Chess great Kasparov slams NBA over ignoring China human rights violations

The Chess great was responding to a statement from Adam Silver, the NBA’s commissioner, who said he believes NBA-China relations have improved.

Garry Kasparov 224.88 (photo credit: AP)
Garry Kasparov 224.88
(photo credit: AP)
The prominent human rights activist and peerless chess grand master, Garry Kasparov, blasted the US National Basketball Association (NBA) on Tuesday for accommodating human rights violations carried out by the Chinese Communist Party against the Muslim minority Uyghur population.
“The NBA’s concern for human rights stops right at the bank,” Kasparov tweeted. “China has Uyghur concentration camps and is preparing to crush Hong Kong and he talks of ‘mutual respect’? What a joke.”
In a follow up tweet, Kasparov wrote: "And are the NBA's supposed concerns limited to the US only, despite its claims about its global brand? Can players put 'Justice for Uyghers' or 'Save Hong Kong' or 'Democracy for Turkey; on their custom jerseys?"
The chess great was responding to a statement from Adam Silver, the NBA’s commissioner, who said he believes NBA-China relations have improved, saying “...they have a different view how things have been done, how things should be done. And hopefully, we can find mutual respect for each other.”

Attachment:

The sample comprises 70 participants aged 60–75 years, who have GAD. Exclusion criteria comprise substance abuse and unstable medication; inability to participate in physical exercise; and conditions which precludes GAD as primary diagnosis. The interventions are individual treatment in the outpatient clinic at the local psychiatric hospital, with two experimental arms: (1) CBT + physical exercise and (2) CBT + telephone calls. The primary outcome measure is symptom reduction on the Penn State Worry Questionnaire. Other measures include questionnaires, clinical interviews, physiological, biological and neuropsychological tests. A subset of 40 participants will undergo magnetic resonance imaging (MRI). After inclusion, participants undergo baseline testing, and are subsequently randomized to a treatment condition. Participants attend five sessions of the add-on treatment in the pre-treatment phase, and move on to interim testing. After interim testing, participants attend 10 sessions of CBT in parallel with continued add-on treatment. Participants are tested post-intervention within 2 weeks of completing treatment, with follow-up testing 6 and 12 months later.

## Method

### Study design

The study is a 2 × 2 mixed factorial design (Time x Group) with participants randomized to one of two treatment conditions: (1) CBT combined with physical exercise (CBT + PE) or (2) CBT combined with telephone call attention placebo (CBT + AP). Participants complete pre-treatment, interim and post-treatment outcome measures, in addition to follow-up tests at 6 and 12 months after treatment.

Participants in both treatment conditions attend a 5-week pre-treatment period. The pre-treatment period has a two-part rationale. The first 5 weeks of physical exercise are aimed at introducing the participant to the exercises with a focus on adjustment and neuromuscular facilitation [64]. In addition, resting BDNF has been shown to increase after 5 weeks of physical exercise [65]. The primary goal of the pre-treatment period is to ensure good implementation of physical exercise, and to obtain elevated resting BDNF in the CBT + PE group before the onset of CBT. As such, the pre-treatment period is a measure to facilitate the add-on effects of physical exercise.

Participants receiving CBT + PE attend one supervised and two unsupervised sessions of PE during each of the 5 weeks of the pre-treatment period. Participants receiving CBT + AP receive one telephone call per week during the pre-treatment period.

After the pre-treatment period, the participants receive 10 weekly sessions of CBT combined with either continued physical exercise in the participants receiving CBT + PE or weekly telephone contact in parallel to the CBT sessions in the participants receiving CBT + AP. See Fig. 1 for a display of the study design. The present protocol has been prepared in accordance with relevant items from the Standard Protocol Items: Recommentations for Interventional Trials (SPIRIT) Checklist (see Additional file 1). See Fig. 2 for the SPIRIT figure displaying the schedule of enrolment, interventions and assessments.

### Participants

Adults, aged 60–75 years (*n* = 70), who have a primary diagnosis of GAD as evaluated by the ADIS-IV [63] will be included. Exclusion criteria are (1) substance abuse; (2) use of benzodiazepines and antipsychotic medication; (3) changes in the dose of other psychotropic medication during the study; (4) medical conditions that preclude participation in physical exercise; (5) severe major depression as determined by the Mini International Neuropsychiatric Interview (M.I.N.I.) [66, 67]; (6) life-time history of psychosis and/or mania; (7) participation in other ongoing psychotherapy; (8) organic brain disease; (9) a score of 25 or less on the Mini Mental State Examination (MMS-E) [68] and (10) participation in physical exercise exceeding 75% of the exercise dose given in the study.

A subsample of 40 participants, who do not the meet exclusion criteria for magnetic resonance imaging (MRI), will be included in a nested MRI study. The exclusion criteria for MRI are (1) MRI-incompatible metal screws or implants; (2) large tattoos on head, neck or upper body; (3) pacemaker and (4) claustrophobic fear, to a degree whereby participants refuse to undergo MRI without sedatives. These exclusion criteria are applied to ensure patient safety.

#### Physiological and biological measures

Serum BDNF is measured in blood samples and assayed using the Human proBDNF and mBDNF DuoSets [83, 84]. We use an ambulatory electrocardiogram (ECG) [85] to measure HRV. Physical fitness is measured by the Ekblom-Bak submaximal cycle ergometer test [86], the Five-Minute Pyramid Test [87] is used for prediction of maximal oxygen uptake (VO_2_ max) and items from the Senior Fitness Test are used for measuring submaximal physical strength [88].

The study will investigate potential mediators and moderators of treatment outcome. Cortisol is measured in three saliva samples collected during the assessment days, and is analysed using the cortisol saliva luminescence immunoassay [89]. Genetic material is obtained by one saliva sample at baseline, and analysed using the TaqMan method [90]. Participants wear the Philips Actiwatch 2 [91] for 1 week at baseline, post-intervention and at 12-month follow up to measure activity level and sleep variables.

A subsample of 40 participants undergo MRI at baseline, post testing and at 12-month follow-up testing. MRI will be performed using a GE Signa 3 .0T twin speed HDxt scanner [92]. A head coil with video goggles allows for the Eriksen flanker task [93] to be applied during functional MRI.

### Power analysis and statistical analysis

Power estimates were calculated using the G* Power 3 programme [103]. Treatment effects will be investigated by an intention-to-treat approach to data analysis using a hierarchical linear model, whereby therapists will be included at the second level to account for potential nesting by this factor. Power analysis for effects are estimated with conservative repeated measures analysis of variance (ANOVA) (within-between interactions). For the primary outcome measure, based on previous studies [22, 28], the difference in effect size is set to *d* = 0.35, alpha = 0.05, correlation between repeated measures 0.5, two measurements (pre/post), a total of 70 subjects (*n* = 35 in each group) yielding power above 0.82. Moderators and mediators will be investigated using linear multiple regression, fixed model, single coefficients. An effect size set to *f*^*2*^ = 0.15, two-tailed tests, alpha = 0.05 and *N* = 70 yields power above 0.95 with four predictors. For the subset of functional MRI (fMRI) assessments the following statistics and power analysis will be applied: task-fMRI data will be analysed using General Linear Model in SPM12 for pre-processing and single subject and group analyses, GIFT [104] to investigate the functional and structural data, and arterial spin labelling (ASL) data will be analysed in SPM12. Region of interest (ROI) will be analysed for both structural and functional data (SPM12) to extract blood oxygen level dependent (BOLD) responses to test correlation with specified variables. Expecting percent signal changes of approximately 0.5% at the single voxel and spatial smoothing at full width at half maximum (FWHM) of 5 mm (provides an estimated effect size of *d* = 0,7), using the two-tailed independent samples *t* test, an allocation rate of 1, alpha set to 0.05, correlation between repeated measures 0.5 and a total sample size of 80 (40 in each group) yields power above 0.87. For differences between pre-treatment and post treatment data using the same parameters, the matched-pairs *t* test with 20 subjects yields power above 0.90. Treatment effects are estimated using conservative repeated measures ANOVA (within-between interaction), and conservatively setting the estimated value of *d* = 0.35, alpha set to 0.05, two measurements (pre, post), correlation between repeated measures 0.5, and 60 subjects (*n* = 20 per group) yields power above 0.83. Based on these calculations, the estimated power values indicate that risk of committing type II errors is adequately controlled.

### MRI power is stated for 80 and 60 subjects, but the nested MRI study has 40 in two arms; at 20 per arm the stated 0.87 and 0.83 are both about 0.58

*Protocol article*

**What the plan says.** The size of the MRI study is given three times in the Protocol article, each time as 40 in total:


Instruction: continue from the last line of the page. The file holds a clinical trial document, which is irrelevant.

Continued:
Sopan Deb, a journalist with The New York Times who reports on the NBA, tweeted Silver’s remarks, prompting Kasparov’s biting attack.
In October 2019, a number of Chinese businesses pulled the plug on ties with the Houston Rockets after the team’s general manager, Daryl Morey, expressed support for pro-democracy activists in Hong Kong. Morey posted an image on Twitter that read, “Fight for freedom, stand with Hong Kong.”
China’s Communist Party has waged a crackdown on democracy supporters in Hong Kong. The former British colony has sought to remain insulated from the Chinese communist system and its repressive policies against free speech and civil liberties.
Chinese sponsors and advertisers suspended business with the Rockets. The NBA said at that time that Morey’s views “have deeply offended many of our friends and fans in China, which is regrettable.”
China passed a security law permitting it to exercise new powers over Hong Kong. The law went into effect on Tuesday and can impose life sentences on the following offenses: secession, subversion of the central government, terrorism or collusion with foreign forces.